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post-racist, not post-racial

You’ll often hear people describe America as a “post-racial” society. That irks a lot people, myself included. The term “post-racial” implies that we are somehow “beyond race.” Of course, that’s not true. Also, people use the term “post-racial” when they are trying to evade difficult discussions of race. Or as a way of avoiding blame for their own tasteless actions.

That doesn’t mean that America hasn’t changed. Contemporary America needs a name because the post-Civil Rights world is much, much different than what came before. Overall, America is a much more humane place for many its residents, though we still treat immigrants poorly. So what do we these days? I’d venture the following:

  • Racial discrimination is no longer legitimate.
  • Most people don’t sit around and just hate people from other groups.
  • People, though, still enjoy racial advantages.
  • Race is still a big factor in our social lives. E.g., people overwhelming marry in group.
  • It’s ok to talk about race. We can even poke fun at others.
  • Some people are still “classically racist” in that they actually do sit around and hate others, but this, for the most part, has to be done underground.

I suggest the term post-racist because while race still exists, we don’t build racism into our laws and culture. We definitely past a time where a law can simply say “Blacks can’t do X.” But race is still around and it’s all over the place. At least we can talk about.

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Written by fabiorojas

January 18, 2013 at 12:03 am

Posted in uncategorized

15 Responses

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  1. Race will always exist as long as there are social categories. I don’t see a problem with that. And I don’t see that people have stopped believing statistical fallacies about other groups based on biased reasoning-from-exemplar. There is just a new batch of irrational bigotry, like say, “rich white guys are ruining the environment because they don’t care about anyone else.” I think what’s important is that we not try to eradicate social categorizing and heuristic logic, because these are largely functional and usually benign (“middle aged black women on the south side of Chicago will appreciate being called ma’am, so I will call them ma’am”). I think we ought to just promote a heuristic that says categorical heuristics should always be taken with salt. Post-race seems like you say to undermine that effort.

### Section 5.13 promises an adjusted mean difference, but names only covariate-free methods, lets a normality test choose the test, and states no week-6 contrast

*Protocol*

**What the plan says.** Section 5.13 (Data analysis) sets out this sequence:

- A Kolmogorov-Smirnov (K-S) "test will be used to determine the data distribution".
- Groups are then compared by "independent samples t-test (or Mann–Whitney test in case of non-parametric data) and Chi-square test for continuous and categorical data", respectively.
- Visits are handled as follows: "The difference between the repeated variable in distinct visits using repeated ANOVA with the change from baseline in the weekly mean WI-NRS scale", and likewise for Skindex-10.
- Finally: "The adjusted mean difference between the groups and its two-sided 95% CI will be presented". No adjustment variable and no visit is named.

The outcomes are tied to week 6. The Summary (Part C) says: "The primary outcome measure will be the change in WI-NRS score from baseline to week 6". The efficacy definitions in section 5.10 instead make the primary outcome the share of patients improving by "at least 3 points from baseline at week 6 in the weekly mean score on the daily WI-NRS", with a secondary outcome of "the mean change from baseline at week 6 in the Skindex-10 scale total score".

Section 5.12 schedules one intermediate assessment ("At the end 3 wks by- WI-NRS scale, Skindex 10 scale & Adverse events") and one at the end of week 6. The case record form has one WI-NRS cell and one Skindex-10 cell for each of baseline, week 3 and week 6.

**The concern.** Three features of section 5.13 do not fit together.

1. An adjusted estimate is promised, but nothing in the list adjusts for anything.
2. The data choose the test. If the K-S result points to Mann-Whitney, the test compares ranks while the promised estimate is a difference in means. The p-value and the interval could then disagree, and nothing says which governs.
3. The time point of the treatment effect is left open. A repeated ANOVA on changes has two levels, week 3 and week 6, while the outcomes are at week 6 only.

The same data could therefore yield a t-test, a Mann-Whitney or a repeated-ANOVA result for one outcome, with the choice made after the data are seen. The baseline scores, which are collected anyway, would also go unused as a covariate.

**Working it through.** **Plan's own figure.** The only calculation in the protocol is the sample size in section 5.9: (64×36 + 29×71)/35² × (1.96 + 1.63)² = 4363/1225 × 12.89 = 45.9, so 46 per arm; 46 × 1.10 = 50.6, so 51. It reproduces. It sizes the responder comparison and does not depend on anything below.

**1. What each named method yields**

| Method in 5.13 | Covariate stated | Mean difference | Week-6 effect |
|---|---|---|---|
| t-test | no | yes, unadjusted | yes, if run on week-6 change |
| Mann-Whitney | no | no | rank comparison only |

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    Graham Peterson

    January 18, 2013 at 12:49 am

  2. Umm…”Rich white guys are ruining the environment because they don’t care about anyone else” isn’t so much bigotry as basically a truism here in the US. Though I’d add the caveat “Rich right-wing white guys” – at least Warren Buffett actually seems to care what happens to the huddled masses (so to speak)

    If you want to come up with good examples of bigotry, you’d better look elsewhere than the places you seem to be looking – and you’ll find very little sympathy if you try to the make the case that, say, rich right-wing white guys face more bigotry than Latino or African-American males.

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    Andrew B. Lee

    January 18, 2013 at 12:58 am

  3. Or, that rich right-wing white guys face an equivalent level or *type* of bigotry as Latino or African-American males. Bigotry against racial/ethnic groups is based on irrational hatred and prejudice – rich right-wing white guys give others PLENTY of rational reasons to dislike them, and it has nothing to do with categorical heuristics

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    Andrew B. Lee

    January 18, 2013 at 12:59 am